Item description for The Case for Traditional Protestantism: The Solas of the Reformation by Terry L. Johnson...
Overview A timely piece of writing, arguing passionately and persuasively for a serious reconsideration of the great scriptural principles that undergirded the Protestant Reformation of the sixteenth-century. Far from being outdated and irrelevant to the church today, Terry Johnson shows that these very principles are the essence of biblical Christianity. Terry Johnson argues passionately and persuasively for a serious reconsideration of the great scriptural principles that undergirded the Protestant Reformation of the sixteenth-century. Far from being outdated and irrelevant to the church today, Terry Johnson shows that these very principles are the essence of biblical Christianity. Sadly, the term Protestantism has been rendered virtually redundant by years of misuse and abuse. It is seen as being antiquated and irrelevant in this present age of open-mindedness and political correctness. But Terry Johnson demonstrates that there is a powerfully strong case to be made for the church to rediscover what this ?unpopular and ?unfashionable term really stands for. Using the great ?reformation watchwords he focuses our attention on Scripture, Christ, faith, grace and the glory of God in all aspects of daily life. A well-written book, attractively presented and full of rich Bible teaching interspersed with thrilling illustrations from church history.
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Studio: Banner of Truth
Est. Packaging Dimensions: Length: 8.48" Width: 5.7" Height: 0.59" Weight: 0.54 lbs.
Release Date Jan 1, 2005
Publisher Banner of Truth
ISBN 0851518885 ISBN13 9780851518886
Availability 0 units.
More About Terry L. Johnson
Johnson is the senior pastor of the Independent Presbyterian church in Savannah, Georgia.
Terry L. Johnson currently resides in Savannah, in the state of Georgia.
Terry L. Johnson has published or released items in the following series...
Reviews - What do customers think about Case for Traditional Protestantism: The Solas of the Reformation?
An excellent presentation of the Christian faith Mar 29, 2007
This is the first book of Terry Johnson's that I have read. If the others are as good as this one, he is an author well worth reading. For a person well-versed in theology, this book provides a wonderful review of the fundamentals of Reformation belief for today. For those not well-versed in theology, this is a great introduction, written in a clear, easy-to-read style. The author explains the concepts very clearly and backs them up with great examples. The sources he cites are impressive. I found the two chapters "Sola Fide" and "Sola Gratia" to be the best in the book, and felt very encouraged and inspired in my own faith. All the chapters are well worth reading and re-reading. The book has practical application, for a clear understanding of the teachings he presents can help strengthen a person's faith and confidence in their Christian walk. I am pleased to give this book five stars.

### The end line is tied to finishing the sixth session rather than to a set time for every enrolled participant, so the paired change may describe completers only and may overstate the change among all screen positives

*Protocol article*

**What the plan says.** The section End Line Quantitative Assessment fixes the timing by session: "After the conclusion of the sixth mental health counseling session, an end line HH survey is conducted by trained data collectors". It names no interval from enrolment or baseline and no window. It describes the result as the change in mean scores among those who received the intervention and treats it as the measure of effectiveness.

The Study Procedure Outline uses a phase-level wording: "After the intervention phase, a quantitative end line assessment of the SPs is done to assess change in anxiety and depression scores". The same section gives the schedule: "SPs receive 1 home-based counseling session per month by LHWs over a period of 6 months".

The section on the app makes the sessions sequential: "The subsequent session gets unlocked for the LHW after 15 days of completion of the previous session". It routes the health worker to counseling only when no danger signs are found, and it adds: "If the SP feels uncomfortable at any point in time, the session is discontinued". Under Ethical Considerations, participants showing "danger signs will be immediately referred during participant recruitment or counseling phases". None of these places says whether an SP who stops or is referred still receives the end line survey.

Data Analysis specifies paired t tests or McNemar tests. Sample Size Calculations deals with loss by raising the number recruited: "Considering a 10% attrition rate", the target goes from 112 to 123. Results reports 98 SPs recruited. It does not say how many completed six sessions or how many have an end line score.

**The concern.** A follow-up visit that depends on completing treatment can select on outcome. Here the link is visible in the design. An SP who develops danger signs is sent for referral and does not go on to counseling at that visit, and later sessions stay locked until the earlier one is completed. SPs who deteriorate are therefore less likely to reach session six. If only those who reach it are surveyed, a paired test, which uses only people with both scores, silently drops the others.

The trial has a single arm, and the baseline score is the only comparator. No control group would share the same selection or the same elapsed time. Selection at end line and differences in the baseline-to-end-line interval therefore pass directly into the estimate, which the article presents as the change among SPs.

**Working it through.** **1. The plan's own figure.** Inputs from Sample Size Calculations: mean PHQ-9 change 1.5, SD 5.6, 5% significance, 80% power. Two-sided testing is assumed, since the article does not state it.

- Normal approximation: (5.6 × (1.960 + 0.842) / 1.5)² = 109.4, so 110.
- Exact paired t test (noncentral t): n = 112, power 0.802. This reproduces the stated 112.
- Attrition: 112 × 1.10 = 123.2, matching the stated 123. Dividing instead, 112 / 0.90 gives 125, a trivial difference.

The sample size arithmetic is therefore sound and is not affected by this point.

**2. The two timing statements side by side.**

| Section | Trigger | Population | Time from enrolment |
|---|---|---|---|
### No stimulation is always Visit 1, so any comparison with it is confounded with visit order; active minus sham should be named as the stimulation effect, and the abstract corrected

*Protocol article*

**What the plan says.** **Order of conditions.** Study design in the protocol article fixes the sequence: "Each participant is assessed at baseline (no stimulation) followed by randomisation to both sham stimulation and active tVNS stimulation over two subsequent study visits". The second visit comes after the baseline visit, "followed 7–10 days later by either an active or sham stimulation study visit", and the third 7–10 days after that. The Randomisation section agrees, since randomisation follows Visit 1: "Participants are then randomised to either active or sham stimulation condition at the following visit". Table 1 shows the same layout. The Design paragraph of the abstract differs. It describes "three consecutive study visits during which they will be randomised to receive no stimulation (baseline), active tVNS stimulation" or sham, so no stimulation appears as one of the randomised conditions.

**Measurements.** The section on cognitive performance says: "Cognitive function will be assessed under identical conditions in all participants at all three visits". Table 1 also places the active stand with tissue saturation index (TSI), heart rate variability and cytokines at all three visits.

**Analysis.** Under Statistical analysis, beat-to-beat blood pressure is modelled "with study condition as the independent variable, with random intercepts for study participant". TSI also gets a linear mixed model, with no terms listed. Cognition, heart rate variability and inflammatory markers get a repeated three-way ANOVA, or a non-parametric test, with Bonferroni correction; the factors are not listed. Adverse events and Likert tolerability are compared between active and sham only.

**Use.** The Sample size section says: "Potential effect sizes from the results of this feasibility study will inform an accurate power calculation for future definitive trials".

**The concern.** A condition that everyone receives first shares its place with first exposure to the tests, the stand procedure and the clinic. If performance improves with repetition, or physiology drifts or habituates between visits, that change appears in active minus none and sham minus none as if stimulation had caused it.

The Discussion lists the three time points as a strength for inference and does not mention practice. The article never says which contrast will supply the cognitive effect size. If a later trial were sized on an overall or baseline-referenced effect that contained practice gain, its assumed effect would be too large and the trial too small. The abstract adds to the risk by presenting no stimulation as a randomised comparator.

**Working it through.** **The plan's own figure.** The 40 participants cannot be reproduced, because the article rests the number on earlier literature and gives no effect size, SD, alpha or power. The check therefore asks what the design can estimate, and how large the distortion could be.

Great read into the subject Mar 24, 2007
This is great book that shares the Five Solas of the Reformation. Terry Johnson goes into each Sola, with the actual definition of how they were meant to be understood by the original Reformers.
I really enjoyed the study through the book and helped my understanding as I have been teaching on these and writing on these Solas. Mr. Johnson goes into good detail of every Sola: Sola Scriptura, Solus Christus, Sola Gratia, Sola Fide and Soli Deo Gloria. The book isn't able to go into complete study as there have been large volumes written on each one of these Solas, but, never the less, Mr. Johnson does give the reader enough information to really spark serious study on the issues at hand.
What I have found is that most claim these Solas but really either don't know what they really mean, or don't live them out practically. Mr. Johnson makes sure that these are well defined so that any reader will at least understand the definition of each Sola, even if they end up disagreeing with the Sola itself.
The one thing that I believed was lacking a little, was pulling in modern thoughts and movements that go against some of these Solas. Mr. Johnson did a great job historically defining them but it would have been nice to get his take on the movements (Seeker, "moderate"Calvinists, Emergent, Word Faith) that fly in the face of the reformed thought on the Solas and the whole point of the Reformation from the Catholic church.
With that said, I would still very much encourage any who don't know the history and definition of the Five Solas to pick up this book as a resource, or read my posts [...] on the subjects at hand